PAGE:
You can learn more about this issue here.

Yessource: television and other appearances from 1984

Here are my latest uploads to YesSource, my Yes rarities youtube page (about which you can read here).  This post is another addition to my series of Yes music posts.  I started this series here and a collection of all my Yes-related posts is here.  Yes, of course, is a, if not the, premier progressive rock band, and I am an enormous fan of it.

You can see all of my Yessource uploads here.

My latest YesSource uploads can be found here:

Millions Are Hounded for Debt They Don’t Owe. One Victim Fought Back, With a Vengeance

Every now and again I come across a fantastic article the warrants posting here; I recently came across one on Bloomberg which, I thought, was pretty insightful. Be edified.

________________

On the morning a debt collector threatened to rape his wife, Andrew Therrien was working from home, in a house with green shutters on a cul-de-sac in a small Rhode Island town. Tall and stocky, with a buzz cut and a square, friendly face, Therrien was a salesman for a promotions company. He’d always had an easy rapport with people over the phone, and on that day, in February 2015, he was calling food vendors to talk about grocery store giveaways.

Therrien was interrupted midpitch by a call from his wife. She’d gotten a voicemail from an authoritative-sounding man saying Therrien was in some kind of trouble. “I need to verify an address to present you with your formal claim,” the man had said. “Andrew Therrien, you are officially notified.”

A few minutes later, Therrien’s phone buzzed. It was the same guy. He gave his name as Charles Cartwright and said Therrien owed $700 on a payday loan. But Therrien knew he didn’t owe anyone anything. Suspecting a scam, he told Cartwright just what he thought of his scare tactics.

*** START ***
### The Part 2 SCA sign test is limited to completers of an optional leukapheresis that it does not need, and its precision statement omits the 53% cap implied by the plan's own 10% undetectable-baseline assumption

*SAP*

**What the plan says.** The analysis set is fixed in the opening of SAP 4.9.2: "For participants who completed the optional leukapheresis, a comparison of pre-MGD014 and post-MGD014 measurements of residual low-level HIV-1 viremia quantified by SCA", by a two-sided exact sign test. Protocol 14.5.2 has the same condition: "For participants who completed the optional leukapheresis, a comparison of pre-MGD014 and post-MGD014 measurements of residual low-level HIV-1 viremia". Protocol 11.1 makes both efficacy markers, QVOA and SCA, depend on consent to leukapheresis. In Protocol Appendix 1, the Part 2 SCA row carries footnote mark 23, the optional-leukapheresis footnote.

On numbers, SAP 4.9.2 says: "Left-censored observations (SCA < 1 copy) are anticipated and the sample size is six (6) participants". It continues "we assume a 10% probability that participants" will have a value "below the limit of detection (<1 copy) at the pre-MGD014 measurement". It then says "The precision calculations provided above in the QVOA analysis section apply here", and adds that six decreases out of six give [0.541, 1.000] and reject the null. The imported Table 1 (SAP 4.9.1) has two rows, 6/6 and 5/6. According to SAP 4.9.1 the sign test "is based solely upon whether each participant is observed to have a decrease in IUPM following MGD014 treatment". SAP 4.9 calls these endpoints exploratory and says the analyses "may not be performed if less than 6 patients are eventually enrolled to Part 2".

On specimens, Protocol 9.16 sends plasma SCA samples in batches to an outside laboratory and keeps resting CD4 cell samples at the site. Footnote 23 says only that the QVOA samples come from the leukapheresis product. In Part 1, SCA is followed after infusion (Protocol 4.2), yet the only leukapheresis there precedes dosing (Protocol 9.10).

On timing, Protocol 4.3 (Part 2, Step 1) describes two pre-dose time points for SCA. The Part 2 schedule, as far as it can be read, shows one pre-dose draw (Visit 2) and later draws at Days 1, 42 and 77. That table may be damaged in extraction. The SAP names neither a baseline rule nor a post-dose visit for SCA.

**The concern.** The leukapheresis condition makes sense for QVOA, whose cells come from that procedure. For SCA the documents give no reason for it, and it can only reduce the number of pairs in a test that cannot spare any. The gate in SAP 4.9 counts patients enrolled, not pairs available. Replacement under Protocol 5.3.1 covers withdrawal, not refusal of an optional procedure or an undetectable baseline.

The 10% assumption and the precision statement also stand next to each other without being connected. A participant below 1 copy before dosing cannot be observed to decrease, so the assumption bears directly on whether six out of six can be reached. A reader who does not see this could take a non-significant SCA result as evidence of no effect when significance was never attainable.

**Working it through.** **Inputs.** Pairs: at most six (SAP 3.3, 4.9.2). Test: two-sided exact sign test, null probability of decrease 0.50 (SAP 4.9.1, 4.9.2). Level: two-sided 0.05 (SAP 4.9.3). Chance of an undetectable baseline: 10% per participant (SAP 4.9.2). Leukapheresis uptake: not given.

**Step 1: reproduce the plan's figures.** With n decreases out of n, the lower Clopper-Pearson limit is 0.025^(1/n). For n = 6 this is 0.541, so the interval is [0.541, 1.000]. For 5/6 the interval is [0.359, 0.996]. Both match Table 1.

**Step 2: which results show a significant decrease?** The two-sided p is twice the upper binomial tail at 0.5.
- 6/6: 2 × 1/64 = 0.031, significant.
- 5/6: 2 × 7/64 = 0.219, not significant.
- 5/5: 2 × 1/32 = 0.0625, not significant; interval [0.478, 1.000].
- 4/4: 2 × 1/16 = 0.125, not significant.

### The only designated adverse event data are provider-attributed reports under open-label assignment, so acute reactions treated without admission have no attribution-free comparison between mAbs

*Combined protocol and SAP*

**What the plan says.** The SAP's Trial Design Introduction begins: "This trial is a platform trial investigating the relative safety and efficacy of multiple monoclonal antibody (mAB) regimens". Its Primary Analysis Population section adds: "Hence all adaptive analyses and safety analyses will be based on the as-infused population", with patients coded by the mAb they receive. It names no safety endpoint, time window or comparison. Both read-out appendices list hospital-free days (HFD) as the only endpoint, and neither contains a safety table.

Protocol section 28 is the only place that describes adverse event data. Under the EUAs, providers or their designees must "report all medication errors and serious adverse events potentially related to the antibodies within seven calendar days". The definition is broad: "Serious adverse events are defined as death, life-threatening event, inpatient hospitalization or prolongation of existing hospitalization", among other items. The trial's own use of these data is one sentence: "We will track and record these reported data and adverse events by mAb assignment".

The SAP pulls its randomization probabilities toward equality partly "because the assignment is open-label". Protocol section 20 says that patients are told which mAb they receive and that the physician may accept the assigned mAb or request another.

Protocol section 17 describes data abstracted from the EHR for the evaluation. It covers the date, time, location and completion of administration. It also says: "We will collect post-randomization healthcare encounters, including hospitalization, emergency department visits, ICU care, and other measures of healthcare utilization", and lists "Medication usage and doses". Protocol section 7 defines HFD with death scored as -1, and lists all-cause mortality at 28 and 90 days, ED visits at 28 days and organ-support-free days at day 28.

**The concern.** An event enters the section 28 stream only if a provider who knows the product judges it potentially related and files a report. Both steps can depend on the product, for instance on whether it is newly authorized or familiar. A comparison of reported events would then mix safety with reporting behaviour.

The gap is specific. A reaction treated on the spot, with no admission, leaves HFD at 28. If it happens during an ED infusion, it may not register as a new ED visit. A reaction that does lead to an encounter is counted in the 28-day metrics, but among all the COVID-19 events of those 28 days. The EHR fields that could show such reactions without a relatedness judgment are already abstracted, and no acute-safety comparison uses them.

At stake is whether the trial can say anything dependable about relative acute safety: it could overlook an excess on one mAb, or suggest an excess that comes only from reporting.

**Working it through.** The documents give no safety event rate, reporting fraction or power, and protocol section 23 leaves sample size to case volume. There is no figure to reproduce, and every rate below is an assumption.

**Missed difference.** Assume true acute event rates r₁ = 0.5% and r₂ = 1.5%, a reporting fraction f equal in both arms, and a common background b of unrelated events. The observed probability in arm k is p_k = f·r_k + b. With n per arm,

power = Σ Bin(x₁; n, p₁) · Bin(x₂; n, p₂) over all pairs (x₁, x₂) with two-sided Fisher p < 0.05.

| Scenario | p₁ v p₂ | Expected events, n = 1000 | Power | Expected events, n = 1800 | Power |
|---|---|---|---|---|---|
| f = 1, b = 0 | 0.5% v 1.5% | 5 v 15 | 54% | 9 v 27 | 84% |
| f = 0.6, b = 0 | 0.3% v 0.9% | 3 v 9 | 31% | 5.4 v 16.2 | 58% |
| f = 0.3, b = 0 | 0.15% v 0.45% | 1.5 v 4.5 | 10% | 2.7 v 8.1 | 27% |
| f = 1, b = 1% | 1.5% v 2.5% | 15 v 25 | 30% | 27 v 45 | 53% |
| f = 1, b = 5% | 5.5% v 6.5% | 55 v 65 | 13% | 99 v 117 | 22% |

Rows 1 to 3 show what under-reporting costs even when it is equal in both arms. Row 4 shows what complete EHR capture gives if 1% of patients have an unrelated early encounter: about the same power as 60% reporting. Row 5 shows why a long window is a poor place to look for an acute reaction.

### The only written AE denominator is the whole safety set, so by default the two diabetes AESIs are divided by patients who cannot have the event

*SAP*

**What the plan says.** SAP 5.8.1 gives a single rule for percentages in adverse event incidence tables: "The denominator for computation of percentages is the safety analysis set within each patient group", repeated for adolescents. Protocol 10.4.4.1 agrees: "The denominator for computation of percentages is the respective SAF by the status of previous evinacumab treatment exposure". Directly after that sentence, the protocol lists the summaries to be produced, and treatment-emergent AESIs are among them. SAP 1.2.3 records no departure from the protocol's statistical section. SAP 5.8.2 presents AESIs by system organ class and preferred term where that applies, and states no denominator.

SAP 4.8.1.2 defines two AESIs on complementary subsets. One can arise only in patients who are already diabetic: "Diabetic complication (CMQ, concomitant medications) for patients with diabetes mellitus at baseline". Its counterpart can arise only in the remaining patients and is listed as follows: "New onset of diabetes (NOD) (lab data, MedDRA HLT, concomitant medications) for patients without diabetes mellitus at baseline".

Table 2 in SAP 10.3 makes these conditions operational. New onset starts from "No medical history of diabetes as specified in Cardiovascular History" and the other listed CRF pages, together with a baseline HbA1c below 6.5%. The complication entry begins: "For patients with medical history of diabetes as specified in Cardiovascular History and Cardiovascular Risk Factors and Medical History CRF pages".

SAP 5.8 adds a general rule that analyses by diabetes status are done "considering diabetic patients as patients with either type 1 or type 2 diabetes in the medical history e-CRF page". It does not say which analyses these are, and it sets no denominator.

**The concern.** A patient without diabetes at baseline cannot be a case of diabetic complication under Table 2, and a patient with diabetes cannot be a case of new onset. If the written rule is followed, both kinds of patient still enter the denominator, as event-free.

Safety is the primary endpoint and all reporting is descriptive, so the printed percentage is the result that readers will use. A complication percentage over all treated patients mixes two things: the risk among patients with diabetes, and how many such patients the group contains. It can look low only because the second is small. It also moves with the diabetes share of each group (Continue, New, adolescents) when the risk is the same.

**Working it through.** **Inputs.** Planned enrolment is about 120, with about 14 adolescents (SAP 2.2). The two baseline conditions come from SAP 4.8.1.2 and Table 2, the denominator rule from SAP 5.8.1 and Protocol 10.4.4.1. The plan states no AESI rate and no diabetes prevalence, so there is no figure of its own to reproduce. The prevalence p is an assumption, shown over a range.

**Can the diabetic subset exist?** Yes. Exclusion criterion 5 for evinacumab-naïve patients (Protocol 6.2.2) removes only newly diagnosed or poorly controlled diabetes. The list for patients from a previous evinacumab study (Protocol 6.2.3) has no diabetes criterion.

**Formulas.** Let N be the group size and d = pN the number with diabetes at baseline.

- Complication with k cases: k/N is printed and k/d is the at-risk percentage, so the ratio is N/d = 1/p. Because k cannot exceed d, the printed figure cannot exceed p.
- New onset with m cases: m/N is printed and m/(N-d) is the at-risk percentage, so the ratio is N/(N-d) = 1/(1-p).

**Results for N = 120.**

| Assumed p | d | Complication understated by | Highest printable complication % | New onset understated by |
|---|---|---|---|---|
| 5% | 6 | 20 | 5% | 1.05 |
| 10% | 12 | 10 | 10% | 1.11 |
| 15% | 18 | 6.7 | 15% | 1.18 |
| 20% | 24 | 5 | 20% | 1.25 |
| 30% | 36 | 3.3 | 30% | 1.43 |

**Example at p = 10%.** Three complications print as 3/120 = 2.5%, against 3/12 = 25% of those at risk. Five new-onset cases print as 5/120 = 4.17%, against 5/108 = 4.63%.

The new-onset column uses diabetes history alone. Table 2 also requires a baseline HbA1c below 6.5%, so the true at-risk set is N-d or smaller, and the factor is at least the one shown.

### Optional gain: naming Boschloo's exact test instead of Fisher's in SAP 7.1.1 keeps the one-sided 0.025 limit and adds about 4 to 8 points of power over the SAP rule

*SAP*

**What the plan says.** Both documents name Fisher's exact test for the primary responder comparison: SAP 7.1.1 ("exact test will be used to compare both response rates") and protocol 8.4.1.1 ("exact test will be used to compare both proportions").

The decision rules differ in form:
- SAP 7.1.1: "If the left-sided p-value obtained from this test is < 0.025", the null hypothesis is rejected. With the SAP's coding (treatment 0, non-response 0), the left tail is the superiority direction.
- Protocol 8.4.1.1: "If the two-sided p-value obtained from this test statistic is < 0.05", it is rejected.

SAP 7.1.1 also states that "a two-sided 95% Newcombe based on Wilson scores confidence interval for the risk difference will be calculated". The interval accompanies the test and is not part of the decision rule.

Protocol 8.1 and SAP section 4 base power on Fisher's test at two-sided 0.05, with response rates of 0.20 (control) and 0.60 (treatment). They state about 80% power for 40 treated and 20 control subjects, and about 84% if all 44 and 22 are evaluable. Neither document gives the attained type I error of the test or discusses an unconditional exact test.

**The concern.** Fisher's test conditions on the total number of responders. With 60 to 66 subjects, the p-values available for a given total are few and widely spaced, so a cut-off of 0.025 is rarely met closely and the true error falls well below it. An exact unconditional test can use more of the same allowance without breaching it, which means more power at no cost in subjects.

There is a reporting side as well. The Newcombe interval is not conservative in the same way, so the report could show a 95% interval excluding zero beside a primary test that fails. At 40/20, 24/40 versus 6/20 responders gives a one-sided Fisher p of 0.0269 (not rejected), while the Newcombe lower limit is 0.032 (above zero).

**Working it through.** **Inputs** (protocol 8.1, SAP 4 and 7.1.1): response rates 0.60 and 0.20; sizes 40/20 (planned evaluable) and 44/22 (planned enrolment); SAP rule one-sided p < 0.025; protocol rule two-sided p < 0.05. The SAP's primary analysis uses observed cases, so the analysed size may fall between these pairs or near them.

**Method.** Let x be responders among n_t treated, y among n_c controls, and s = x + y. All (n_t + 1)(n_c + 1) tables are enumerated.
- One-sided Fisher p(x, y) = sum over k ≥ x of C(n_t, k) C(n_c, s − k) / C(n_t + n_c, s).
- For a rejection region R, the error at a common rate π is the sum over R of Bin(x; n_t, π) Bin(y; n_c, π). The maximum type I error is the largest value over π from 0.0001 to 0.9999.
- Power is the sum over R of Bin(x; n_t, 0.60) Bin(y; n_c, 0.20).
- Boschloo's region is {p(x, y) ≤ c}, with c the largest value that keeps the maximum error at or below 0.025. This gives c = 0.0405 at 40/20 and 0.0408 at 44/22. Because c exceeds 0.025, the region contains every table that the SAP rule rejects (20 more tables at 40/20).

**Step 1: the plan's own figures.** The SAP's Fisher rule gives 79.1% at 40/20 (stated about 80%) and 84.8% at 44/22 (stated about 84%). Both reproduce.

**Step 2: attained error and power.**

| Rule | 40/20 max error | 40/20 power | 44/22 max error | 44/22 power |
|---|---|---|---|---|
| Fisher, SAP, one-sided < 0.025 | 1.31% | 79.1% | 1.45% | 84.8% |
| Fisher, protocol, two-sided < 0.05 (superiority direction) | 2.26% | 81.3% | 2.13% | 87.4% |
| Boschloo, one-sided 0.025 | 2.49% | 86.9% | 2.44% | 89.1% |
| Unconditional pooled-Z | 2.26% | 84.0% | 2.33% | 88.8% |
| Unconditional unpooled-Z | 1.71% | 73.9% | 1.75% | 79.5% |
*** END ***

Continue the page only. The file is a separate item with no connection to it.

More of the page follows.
Cartwright hung up, then called back, mad. He said he wanted to meet face-to-face to teach Therrien a lesson.

“I will,” Cartwright said, “and I hope your wife is at home.”

That’s when he made the rape threat.

Therrien got so angry he couldn’t think clearly. He wasn’t going to just let someone menace and disrespect his wife like that. He had to know who this Cartwright guy was, and his employer, too. Therrien wanted to make them pay.

At the same time, he worried that the call might not be a swindle. What if some misinformed loan shark really was coming for them? But Therrien didn’t have any real information he could take to the police.

Then he remembered Cartwright had left a number with his wife.

He dialed.

Somewhere—at the top of a ladder of dirty debt collectors that Therrien would spend the next two years relentlessly climbing—a man named Joel Tucker had no idea what was coming.

Earlier this year, I met Therrien, 33, at a Panera Bread restaurant in central Providence. He had reluctantly agreed to be interviewed, on the condition that I not reveal his hometown or his wife’s name.

Therrien had been caught up in a fraud known as phantom debt, where millions of Americans are hassled to pay back money they don’t owe. The concept is centuries old: Inmates of a New York debtors’ prison joked about it as early as 1800, in a newspaper they published called Forlorn Hope. But systematic schemes to collect on fake debts started only about five years ago. It begins when someone scoops up troves of personal information that are available cheaply online—old loan applications, long-expired obligations, data from hacked accounts—and reformats it to look like a list of debts. Then they make deals with unscrupulous collectors who will demand repayment of the fictitious bills. Their targets are often poor and likely to already be getting confusing calls about other loans. The harassment usually doesn’t work, but some marks are convinced that because the collectors know so much, the debt must be real.

The problem is as simple as it is intractable. In 2012 a call center in India was busted for making 8 million calls in eight months to collect made-up bills. The Federal Trade Commission has since broken up at least 13 similar scams. In most cases, regulators weren’t able to identify the original perpetrators because the data files had been sold and repackaged so many times. Victims have essentially no recourse to do anything but take the abuse.